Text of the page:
What are a few of your favorite advertising campaigns?
What are some misconceptions brands commonly have about advertising? That the more you show your product, the more people will want your product. Yes, Apple advertisements are known for only showing a photo of their phone, but with the iPhone you really just have to show the screen and it’s an advertisement because the product is so good and unique and all of the ideas are on the product that they don’t have to come up with additional ideas for their advertising. Building your key insight and idea into your product so that the product becomes its own advertising would be your dream goal. But if you cannot do this, then you must put the idea into your advertising.
What are some misconceptions consumers commonly have about advertising? Advertising is made for consumers; therefore I would say that consumers do not have misconceptions. If consumers think an ad is bad, is deceptive, or is doing more harm than good, they are right.
So I would say that consumers don’t have misconceptions, they have opinions based on experiences and prejudgments, and it is up to the brand to either conform to those preconceived opinions or work to change them.
I agree with Eric Auvinet that there can be a great competitive advantage for brands using ‘real’ people in their advertising rather than paying professional models to pose in their advertising for consumers to compare themselves to and to aspire to.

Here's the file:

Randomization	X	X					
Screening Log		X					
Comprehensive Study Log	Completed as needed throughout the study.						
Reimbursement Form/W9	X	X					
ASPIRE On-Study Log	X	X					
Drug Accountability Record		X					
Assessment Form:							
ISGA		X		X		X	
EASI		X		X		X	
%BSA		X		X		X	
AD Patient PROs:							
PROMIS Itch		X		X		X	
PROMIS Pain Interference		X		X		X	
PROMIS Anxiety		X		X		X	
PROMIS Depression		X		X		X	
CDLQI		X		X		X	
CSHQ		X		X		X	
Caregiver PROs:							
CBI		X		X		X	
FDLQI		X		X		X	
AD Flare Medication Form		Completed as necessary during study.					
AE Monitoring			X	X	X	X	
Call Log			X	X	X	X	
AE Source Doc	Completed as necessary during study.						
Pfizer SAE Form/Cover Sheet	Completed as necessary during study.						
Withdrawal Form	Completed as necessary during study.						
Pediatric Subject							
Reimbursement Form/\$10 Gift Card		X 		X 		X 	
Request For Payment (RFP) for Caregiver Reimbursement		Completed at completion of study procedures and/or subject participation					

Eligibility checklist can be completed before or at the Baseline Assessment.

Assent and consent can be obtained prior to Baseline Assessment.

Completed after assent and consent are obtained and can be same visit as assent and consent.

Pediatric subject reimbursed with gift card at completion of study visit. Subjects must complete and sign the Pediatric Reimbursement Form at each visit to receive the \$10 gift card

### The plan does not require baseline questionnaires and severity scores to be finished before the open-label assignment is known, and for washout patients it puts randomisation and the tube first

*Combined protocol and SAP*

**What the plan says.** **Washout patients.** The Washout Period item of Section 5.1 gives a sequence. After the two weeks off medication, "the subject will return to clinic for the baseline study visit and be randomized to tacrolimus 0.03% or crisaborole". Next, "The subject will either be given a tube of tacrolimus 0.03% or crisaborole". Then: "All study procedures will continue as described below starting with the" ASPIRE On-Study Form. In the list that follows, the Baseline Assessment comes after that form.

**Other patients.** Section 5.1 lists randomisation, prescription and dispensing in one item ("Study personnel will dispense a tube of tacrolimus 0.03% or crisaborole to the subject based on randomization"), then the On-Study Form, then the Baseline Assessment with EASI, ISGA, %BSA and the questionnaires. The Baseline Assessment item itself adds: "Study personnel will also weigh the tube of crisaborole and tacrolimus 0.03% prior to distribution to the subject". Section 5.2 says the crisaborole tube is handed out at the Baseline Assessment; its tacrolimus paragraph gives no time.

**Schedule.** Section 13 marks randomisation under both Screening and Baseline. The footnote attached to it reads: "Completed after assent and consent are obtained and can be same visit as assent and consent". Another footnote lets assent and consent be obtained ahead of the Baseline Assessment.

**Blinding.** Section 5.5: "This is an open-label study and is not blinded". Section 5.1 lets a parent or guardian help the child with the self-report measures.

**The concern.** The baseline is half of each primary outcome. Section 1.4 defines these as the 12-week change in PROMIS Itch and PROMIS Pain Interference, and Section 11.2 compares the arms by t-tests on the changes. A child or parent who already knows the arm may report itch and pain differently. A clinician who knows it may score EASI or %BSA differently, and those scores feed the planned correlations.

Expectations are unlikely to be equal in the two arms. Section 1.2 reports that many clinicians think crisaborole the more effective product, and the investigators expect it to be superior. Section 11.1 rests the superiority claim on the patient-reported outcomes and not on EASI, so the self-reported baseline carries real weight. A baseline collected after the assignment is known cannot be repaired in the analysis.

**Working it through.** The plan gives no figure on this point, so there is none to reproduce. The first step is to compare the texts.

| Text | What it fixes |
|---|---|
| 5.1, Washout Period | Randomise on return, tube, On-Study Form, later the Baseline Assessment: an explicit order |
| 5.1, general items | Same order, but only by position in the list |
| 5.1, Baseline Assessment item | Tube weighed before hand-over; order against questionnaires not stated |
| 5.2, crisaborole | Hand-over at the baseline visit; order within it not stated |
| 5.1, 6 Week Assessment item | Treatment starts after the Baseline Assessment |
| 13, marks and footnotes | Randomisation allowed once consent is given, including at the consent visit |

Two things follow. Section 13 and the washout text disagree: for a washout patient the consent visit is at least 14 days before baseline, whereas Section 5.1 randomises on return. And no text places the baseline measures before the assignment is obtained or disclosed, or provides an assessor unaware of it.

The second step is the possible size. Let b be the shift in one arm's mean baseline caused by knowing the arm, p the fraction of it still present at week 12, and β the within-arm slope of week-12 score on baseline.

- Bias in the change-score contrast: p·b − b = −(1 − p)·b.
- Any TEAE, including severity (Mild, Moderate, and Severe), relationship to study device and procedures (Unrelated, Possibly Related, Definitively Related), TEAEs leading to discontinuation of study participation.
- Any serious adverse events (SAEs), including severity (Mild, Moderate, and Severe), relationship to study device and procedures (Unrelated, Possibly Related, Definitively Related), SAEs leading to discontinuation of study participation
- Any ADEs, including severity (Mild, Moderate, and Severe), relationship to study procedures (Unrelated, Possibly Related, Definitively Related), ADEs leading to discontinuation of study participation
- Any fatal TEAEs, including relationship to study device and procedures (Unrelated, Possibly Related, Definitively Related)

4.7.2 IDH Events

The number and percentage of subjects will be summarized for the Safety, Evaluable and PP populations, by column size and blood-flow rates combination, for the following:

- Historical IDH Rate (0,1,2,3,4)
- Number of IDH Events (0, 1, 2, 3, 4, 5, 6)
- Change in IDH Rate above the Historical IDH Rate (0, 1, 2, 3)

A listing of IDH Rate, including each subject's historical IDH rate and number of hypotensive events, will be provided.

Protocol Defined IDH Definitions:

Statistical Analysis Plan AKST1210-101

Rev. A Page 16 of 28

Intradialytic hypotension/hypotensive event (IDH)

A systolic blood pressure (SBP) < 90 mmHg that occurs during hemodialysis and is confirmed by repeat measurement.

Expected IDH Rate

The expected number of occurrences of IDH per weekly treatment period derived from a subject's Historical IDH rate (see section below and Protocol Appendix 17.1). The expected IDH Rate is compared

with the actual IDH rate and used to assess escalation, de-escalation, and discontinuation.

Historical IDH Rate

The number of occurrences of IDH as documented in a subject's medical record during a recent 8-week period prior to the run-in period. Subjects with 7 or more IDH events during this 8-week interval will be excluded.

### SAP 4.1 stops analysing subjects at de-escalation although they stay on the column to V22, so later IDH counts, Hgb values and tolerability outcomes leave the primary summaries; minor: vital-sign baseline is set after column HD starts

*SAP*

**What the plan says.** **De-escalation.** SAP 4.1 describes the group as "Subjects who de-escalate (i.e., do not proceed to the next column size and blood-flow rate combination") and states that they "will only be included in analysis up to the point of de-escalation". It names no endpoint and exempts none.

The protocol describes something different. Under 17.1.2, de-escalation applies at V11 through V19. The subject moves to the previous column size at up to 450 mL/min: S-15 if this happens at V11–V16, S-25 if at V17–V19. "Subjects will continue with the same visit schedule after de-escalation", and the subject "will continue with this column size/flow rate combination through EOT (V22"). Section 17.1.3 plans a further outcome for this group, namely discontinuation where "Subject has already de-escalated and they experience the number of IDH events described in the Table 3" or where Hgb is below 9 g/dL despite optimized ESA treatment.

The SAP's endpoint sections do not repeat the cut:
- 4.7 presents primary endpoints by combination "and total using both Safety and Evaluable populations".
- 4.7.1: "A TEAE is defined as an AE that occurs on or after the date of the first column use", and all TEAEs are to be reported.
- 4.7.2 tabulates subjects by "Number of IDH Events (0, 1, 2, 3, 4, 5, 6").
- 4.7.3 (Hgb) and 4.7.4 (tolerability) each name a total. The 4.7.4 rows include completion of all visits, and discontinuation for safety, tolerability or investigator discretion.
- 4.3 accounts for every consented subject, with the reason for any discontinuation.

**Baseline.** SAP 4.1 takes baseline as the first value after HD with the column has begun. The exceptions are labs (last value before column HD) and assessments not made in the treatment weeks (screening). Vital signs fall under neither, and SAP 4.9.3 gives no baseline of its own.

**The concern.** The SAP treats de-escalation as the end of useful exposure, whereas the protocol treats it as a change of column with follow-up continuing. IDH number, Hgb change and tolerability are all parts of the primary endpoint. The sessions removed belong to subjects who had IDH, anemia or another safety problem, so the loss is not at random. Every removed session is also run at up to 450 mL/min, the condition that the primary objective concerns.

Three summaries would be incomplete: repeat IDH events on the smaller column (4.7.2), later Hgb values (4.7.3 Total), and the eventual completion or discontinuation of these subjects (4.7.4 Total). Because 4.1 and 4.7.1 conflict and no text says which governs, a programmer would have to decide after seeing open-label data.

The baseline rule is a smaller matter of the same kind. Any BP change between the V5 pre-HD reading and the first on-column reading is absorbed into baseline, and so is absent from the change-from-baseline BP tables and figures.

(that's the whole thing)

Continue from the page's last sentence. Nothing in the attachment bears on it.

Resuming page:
Jealousy is a natural human emotion, but consumers today seem to be getting fed up with being compared to ‘perfection’ and are more receptive to accepting who you are.
I want to do your job, any advice? Advertising is like running in a marathon at a sprinting pace. You truly have to be strong and love advertising. It is getting more and more difficult to find happiness when you work in advertising. Every day you must fight against yourself. Deadlines are becoming shorter and shorter. Demands are becoming more and more. You have to consistently come up with better and better and newer and newer ideas. You also have to advise clients because brands have so many options and directions that they can take that they’re always second guessing their decisions.
I have a small advertising budget, any advice? Know your target consumer demographic as intimately as possible. This is the starting point for everything.